After their defeat, the retreating gunmen of Khalili robbed houses they passed. This is why people left their homes, turned to Pakistan and Iran and joined the line of new refugees.

UN calls for end to hostilities in Afghanistan

"Both conflicting parties showed utter disregard for the well-being of the civilian population."

The News
, February 8, 2001

ISLAMABAD: UN Special Rapporteur on the human rights situation in Afghanistan Kamal Hossain has appealed to Taliban Supreme leader Mulla Mohammad Omar and ousted Afghan president Burhanuddin Rabbani to refrain from resumption of hostilities.

In his letters addressed to both the sides, he also urged for immediate investigations to identify those responsible for grave violations of human rights and international humanitarian law.

He said: "I am extremely concerned about the reports that are now coming out of Yakawlang district in Hazarajat. I have received numerous accounts of civilians being deliberately attacked and killed and subjected to gross and systematic violations of their human rights."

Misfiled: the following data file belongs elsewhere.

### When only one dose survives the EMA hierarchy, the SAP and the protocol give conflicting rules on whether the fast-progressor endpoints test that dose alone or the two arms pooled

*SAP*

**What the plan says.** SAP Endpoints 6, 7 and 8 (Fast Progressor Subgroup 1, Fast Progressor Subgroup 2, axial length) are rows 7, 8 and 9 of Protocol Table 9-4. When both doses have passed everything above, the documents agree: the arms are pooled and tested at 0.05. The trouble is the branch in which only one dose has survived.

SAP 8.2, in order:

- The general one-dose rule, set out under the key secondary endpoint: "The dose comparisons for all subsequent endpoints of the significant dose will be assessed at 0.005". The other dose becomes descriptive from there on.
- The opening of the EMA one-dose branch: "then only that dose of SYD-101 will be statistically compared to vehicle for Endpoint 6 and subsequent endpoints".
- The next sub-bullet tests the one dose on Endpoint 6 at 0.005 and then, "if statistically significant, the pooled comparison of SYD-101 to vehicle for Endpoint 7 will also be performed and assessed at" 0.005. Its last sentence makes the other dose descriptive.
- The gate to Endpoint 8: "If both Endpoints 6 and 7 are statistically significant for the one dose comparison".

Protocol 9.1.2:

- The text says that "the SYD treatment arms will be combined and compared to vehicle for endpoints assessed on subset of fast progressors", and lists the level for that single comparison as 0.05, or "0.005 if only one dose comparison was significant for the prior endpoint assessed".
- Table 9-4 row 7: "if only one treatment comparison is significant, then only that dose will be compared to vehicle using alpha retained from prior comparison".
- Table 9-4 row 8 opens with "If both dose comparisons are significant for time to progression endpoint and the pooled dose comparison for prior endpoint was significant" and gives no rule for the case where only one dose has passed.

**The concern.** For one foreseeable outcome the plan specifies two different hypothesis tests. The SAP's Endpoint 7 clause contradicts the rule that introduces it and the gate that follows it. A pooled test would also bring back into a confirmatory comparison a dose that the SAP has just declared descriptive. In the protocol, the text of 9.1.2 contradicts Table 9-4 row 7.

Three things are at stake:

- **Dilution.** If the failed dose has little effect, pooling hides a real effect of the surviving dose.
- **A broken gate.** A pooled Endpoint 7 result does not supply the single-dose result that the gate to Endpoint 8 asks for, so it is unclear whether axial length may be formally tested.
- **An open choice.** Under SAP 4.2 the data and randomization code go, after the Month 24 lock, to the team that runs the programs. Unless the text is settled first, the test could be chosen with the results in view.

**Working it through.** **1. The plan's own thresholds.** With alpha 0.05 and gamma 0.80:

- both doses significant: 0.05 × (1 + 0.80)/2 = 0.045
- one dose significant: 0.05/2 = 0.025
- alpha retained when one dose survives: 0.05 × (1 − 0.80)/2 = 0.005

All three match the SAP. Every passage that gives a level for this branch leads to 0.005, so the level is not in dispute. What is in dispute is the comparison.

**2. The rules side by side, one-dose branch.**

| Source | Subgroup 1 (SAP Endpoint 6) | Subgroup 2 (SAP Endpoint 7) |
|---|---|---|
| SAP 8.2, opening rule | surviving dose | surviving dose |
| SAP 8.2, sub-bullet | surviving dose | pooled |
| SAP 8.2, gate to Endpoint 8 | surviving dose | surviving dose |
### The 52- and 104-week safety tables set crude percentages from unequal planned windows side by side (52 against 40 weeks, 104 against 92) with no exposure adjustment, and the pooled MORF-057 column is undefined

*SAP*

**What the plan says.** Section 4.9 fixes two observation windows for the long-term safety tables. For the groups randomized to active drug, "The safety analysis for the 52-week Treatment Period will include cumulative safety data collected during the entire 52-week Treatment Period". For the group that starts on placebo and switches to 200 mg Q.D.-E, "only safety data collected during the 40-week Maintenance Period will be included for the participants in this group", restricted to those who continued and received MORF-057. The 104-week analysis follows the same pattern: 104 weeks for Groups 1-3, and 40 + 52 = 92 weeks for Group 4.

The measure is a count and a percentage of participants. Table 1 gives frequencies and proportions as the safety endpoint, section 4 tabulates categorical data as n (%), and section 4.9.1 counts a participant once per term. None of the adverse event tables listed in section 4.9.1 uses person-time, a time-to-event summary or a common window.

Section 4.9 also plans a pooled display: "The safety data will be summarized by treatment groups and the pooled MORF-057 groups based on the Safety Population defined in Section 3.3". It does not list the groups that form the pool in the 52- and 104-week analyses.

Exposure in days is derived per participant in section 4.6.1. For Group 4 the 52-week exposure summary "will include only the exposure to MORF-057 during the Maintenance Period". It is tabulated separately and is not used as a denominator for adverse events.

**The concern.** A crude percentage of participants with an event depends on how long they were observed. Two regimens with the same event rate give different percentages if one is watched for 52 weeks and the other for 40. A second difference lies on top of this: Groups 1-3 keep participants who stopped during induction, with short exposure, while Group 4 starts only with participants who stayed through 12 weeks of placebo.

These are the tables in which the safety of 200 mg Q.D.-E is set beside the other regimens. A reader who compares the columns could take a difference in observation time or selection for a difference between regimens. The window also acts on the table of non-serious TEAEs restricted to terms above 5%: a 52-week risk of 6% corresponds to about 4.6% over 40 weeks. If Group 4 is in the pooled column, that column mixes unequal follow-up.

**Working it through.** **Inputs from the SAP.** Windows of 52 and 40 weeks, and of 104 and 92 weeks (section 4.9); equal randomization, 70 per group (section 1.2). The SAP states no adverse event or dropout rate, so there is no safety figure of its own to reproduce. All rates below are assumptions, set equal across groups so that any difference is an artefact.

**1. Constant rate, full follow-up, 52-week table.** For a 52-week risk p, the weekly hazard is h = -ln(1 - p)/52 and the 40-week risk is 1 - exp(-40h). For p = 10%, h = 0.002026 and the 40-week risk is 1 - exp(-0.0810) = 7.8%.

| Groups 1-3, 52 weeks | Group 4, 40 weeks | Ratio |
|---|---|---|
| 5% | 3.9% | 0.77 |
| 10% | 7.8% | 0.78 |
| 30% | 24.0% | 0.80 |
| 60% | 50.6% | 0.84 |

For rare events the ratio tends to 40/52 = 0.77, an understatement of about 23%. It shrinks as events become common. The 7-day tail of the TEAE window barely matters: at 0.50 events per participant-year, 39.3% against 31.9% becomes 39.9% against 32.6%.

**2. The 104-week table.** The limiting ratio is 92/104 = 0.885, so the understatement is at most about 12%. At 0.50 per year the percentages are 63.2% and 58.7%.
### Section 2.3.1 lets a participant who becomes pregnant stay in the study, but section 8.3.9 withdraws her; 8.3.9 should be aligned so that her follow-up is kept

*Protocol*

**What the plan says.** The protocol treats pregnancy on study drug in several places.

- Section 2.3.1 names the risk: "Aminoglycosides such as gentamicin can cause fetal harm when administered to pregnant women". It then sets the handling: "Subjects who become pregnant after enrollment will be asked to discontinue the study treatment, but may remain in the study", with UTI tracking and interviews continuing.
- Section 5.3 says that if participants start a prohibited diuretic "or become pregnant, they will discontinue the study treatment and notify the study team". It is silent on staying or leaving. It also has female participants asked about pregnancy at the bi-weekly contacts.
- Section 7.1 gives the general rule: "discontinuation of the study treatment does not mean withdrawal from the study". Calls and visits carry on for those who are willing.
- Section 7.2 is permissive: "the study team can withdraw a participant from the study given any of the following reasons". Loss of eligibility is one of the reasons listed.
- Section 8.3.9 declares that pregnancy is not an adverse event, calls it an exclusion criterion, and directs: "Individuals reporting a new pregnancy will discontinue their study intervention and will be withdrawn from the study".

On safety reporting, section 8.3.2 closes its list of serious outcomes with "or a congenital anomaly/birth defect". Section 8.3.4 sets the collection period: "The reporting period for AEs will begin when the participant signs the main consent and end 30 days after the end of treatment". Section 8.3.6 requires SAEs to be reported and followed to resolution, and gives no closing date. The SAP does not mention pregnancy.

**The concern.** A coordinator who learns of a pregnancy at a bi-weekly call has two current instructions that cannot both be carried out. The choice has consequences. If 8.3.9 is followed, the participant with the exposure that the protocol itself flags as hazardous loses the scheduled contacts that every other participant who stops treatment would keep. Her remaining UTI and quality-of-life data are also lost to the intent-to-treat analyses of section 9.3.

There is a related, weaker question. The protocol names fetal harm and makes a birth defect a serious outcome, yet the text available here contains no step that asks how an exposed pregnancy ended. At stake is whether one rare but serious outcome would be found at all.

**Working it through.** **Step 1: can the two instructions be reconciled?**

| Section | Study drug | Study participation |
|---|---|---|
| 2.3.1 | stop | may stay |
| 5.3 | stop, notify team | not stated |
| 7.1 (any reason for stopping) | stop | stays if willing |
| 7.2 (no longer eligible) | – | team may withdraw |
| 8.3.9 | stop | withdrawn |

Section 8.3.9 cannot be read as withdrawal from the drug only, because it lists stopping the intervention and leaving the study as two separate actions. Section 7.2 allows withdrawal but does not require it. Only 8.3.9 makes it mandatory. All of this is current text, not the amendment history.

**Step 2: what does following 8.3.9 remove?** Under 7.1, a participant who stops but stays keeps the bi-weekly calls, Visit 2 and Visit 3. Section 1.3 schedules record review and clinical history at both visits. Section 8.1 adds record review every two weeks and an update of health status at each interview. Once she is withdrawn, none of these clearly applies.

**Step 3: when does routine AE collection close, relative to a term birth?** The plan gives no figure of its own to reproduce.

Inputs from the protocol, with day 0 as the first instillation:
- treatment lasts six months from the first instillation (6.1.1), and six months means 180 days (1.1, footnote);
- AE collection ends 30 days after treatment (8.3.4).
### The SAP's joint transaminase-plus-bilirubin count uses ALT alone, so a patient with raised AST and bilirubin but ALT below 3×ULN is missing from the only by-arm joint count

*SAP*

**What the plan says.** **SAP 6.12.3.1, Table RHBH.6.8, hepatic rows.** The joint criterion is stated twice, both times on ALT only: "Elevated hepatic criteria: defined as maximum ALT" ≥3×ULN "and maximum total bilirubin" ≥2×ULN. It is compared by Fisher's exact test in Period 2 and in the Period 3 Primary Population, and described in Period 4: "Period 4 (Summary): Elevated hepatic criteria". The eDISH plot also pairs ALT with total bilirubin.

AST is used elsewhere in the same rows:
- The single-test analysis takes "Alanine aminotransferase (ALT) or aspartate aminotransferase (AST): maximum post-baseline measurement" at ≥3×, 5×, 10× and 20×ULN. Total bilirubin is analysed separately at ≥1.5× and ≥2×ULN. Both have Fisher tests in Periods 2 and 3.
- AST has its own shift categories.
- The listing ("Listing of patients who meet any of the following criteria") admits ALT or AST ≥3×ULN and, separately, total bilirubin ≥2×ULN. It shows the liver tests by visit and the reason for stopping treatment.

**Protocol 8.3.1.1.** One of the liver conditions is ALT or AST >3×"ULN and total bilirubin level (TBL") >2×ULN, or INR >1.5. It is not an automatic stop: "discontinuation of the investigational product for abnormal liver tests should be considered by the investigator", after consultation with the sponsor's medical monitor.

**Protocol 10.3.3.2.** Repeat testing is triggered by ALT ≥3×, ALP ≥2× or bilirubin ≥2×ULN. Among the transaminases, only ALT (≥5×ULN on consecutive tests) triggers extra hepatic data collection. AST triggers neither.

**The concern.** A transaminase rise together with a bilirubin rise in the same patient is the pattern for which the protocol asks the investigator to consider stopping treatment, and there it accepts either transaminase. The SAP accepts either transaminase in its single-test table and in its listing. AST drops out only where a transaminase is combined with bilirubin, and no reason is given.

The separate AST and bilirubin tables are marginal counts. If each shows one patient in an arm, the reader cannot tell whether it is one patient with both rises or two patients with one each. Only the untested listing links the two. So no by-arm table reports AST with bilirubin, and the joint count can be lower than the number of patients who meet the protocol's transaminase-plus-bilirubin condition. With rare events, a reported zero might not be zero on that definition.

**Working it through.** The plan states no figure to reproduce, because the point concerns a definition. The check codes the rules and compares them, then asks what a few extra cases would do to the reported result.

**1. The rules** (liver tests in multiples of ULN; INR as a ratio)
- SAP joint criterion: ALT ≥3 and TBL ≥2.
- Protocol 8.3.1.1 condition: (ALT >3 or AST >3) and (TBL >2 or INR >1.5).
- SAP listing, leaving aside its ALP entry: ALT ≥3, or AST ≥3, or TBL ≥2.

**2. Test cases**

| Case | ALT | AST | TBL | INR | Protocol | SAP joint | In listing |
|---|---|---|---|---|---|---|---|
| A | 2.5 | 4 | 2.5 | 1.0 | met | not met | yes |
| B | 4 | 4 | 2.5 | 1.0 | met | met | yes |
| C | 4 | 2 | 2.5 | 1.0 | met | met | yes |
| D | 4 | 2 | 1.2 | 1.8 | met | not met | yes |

It is reported that in December 2000, the forces of the Northern Alliance captured Yakawlang which was subsequently recaptured by the Taliban militia in the first week of January.

In the course of this offensive, it was reported that both conflicting parties showed utter disregard for the well-being of the civilian population.

A former Bangladeshi foreign minister Kamal Hossain said: "The civilian population, I am informed from independent and reliable sources, did not participate in the armed hostilities and remained in their villages. However, it appears that the Taliban forces engaged in widespread summary executions and arbitrarily detained hundreds of civilians who are still unaccounted for."

A United Nations staff member is still missing and it is reported that local humanitarian personnel are among those killed. It is also reported that the alliance forces occupied a hospital and Leprosy Centre that was subsequently attacked by the Taliban troops.

Kamal Hossain said: "I would earnestly appeal to both sides to refrain from resumption of armed conflict. I would also urge that immediate investigations be undertaken to identify those responsible for grave violations of human rights and international humanitarian law. Such violations give rise to international criminal responsibility."